There are also several institutional weaknesses that hinder private sector development in Liberia. In general, an historical and societal distrust of the rule of law in Liberia has led many people to utilize the informal customary justice system. This has led to a high level of informality in the economy and has harmed productivity. The customary justice system, while relatively more trustworthy, lacks protection, financing and long-term capital, all of which multinational companies rely on when deciding to operate on a foreign country.

Scandals involving the government and corruption also contribute to institutional weakness and impede private sector growth. In the forestry sector, there has been widespread abuse of Private Use Permits (PUPs). Twenty-five percent of Liberia’s land had been contracted for logging mostly through falsified deeds and without the knowledge of local communities. As a result of this scandal, a moratorium was placed on PUPs and the head of the board of the Forest Authority was suspended.

Similarly, there have been reports of corruption within the oil industry. Companies such as Nigeria’s Oranto Petroleum and the Liberian oil-sector regulator (the National Oil Company of Liberia) have been accused of paying lobbying fees to the Liberian legislature so that it would ratify various oil contracts.

The ‘Agenda for Transformation’ shows promise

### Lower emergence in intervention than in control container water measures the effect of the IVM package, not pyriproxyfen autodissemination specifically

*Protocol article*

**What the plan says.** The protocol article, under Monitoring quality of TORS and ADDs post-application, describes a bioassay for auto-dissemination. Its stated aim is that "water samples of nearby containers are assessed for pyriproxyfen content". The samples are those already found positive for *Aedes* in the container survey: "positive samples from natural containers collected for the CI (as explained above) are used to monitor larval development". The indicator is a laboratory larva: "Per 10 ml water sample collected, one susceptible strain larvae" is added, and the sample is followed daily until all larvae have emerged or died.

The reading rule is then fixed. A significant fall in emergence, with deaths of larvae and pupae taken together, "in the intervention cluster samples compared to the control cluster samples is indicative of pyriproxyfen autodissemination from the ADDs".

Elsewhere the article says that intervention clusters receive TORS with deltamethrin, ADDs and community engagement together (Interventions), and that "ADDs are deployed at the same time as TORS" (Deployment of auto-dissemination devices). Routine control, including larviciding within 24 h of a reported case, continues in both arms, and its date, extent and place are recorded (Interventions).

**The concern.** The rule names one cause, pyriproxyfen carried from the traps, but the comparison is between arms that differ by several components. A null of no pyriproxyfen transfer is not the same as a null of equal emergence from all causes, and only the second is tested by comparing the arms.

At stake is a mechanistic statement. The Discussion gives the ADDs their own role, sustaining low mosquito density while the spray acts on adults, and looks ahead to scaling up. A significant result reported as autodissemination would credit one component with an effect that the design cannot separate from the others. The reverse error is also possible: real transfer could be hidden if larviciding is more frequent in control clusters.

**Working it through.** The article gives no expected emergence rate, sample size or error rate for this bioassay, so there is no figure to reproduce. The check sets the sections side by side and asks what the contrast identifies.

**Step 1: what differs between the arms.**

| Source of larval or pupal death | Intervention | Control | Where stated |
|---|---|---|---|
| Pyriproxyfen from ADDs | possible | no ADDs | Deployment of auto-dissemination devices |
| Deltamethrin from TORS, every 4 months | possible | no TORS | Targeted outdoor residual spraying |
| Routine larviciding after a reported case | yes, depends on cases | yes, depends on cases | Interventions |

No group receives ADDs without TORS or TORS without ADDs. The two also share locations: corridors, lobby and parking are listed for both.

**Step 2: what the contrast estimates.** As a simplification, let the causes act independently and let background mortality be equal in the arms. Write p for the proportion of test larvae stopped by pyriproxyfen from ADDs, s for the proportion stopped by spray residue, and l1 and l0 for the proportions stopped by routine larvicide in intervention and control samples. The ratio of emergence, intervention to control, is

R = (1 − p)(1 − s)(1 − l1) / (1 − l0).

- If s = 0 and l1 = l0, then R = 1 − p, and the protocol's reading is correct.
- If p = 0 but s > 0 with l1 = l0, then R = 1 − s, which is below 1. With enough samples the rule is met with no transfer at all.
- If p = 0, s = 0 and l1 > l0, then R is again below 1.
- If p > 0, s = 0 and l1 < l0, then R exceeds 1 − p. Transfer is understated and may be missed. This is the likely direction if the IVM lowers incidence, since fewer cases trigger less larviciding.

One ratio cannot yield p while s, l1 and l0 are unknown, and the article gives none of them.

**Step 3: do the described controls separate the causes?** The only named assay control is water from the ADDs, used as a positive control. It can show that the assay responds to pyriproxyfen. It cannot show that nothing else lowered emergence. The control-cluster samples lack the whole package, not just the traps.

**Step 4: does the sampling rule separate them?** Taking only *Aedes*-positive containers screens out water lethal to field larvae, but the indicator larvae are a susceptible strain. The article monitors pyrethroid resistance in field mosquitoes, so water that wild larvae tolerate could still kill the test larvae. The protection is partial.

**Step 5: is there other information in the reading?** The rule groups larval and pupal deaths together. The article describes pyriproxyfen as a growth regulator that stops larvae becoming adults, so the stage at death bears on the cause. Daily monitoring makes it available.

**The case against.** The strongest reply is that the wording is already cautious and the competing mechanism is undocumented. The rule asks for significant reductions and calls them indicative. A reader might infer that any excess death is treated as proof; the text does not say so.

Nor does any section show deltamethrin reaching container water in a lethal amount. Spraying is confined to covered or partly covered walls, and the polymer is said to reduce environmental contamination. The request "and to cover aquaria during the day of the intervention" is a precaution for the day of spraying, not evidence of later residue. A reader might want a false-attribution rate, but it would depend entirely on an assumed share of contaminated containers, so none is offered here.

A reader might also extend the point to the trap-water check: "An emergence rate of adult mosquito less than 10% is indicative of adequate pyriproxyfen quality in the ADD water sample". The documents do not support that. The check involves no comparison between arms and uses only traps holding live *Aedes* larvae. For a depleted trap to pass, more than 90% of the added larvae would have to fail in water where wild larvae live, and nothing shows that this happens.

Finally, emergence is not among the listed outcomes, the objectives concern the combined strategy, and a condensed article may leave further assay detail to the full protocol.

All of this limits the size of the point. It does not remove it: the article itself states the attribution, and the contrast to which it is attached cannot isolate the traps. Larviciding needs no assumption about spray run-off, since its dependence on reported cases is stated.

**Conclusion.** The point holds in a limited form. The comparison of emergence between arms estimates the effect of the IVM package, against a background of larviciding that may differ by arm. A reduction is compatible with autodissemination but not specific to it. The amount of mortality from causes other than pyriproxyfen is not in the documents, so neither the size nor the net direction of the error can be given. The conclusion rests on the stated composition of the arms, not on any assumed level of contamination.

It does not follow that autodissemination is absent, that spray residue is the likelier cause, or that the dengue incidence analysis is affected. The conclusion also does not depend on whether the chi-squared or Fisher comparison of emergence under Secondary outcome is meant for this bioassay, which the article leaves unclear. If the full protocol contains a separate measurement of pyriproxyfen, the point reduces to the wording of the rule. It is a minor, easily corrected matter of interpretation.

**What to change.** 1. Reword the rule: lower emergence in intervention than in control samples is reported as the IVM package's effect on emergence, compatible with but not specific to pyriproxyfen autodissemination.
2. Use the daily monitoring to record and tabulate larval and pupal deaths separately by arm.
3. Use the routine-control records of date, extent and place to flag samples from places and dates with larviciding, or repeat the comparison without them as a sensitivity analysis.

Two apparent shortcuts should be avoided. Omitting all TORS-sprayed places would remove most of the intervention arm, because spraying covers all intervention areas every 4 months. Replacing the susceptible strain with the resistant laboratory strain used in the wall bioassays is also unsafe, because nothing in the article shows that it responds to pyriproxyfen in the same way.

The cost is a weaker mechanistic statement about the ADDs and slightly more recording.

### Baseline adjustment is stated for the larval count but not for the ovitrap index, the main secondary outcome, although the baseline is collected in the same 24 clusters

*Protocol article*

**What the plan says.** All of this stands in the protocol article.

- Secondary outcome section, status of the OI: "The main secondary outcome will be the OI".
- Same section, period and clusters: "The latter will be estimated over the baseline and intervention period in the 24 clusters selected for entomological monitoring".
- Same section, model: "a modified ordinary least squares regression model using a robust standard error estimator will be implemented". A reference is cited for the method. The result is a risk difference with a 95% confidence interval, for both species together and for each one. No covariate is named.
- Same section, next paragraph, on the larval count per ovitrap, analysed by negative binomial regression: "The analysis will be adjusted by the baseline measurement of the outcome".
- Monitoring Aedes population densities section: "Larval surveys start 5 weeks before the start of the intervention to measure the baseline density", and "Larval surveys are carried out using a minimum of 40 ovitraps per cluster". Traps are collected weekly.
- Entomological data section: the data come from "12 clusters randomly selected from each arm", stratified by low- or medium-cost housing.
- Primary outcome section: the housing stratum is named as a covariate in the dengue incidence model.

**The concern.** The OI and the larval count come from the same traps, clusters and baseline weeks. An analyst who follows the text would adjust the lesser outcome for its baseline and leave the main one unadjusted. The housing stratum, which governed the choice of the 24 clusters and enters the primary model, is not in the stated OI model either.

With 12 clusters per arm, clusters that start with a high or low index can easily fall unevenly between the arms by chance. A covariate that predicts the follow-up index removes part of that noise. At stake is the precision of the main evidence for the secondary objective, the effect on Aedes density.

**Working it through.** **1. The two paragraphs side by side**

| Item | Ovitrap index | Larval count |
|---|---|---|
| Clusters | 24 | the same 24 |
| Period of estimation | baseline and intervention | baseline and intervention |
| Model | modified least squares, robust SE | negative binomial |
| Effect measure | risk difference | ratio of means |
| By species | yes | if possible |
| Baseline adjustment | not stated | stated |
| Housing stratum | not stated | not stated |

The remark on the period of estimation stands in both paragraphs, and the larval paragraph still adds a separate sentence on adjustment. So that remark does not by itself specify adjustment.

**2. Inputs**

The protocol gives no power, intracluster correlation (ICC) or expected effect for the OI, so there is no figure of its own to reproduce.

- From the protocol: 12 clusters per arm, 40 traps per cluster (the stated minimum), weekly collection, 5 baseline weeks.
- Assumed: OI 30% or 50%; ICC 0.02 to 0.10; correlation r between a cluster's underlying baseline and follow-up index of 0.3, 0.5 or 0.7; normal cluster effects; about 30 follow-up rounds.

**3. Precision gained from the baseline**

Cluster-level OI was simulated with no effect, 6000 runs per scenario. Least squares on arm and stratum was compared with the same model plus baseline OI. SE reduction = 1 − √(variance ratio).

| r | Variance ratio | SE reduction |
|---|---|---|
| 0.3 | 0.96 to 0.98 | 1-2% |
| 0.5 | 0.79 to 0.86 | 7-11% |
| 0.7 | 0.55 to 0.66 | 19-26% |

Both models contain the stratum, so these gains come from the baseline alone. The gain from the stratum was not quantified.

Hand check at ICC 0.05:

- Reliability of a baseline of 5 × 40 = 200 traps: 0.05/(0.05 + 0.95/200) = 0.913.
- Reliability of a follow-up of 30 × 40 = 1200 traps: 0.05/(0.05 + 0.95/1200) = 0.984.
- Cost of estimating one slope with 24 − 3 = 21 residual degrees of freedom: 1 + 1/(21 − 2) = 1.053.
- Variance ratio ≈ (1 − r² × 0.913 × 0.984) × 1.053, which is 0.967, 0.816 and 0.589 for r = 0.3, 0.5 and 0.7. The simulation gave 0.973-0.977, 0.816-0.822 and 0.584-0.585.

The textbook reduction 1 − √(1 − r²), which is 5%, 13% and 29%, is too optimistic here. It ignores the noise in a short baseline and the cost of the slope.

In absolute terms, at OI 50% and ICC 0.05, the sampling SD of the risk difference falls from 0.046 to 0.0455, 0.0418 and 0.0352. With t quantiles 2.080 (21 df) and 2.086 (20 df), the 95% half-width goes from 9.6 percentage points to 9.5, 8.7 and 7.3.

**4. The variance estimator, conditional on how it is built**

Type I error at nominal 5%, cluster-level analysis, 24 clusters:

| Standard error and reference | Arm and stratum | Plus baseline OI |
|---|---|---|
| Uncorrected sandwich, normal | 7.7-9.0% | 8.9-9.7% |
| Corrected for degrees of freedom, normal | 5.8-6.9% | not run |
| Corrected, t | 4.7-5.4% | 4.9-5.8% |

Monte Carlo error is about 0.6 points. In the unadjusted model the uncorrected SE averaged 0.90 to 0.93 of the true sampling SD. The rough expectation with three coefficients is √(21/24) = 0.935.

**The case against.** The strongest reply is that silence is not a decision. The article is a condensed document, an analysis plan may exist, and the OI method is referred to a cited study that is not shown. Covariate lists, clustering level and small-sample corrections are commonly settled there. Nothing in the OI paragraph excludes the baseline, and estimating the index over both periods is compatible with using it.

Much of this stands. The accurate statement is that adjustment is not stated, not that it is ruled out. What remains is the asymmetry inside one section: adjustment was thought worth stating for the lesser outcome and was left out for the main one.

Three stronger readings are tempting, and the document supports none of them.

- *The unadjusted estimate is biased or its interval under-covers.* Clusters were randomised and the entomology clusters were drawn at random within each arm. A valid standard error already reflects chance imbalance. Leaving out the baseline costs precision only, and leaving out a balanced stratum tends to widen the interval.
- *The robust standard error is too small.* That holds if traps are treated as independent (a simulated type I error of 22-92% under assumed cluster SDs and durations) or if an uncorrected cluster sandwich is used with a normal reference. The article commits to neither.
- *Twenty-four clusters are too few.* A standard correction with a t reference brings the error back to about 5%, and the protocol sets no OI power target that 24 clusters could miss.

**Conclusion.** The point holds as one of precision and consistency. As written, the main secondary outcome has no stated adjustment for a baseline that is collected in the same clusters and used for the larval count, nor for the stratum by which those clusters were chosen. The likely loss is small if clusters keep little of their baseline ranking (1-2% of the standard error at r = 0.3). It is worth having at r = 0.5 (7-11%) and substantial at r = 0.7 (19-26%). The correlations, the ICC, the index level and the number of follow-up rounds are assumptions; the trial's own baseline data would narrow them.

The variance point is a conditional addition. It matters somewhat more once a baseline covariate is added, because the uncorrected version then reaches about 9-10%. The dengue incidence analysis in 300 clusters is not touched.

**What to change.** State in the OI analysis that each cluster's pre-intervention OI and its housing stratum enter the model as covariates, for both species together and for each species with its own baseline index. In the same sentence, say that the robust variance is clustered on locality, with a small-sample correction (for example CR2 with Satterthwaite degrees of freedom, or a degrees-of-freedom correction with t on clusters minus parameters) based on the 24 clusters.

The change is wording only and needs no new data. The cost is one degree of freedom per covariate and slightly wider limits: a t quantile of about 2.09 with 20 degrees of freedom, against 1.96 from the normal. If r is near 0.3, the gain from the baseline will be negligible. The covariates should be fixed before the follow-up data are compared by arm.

While there are several obstacles for Liberia to overcome when it comes to private sector development, the Liberian government has made a concrete effort to address infrastructure constraints as well as other developmental goals such as youth employment.

Launching the Agenda for Transformation (AfT) in 2012, Liberia has made ambitious plans to remove structural obstacles through an estimated $32 billion program. At least half of this fund will be dedicated to improving roads and reducing energy costs. The plan also includes allocating funds for social inclusion of youth and improvements in governance and public institutions. As a major first step in implementing the AfT, the government has secured the funds to revive the Mount Coffee Hydropower Plant, which will provide substantial amounts of power to Monrovia.

A recent working paper published by the International Monetary Fund found that for Liberia, an increase in public funds will “increase private investment growth in the long term, but in the medium term, the authorities must decide how to finance investment without increasing debt to unsustainable levels and within their legal framework.” The AfT then serves as a great starting point for private-sector development.

To sustain private-sector development, however, the Liberian government must work on advancing structural transformation by passing legislation that would allow for both resident and non-resident companies and businesses to grow. Such a transformation would include ensuring compliance with regulatory regimes and reducing corruption across major industries. These tasks will ultimately require strong political will across the government.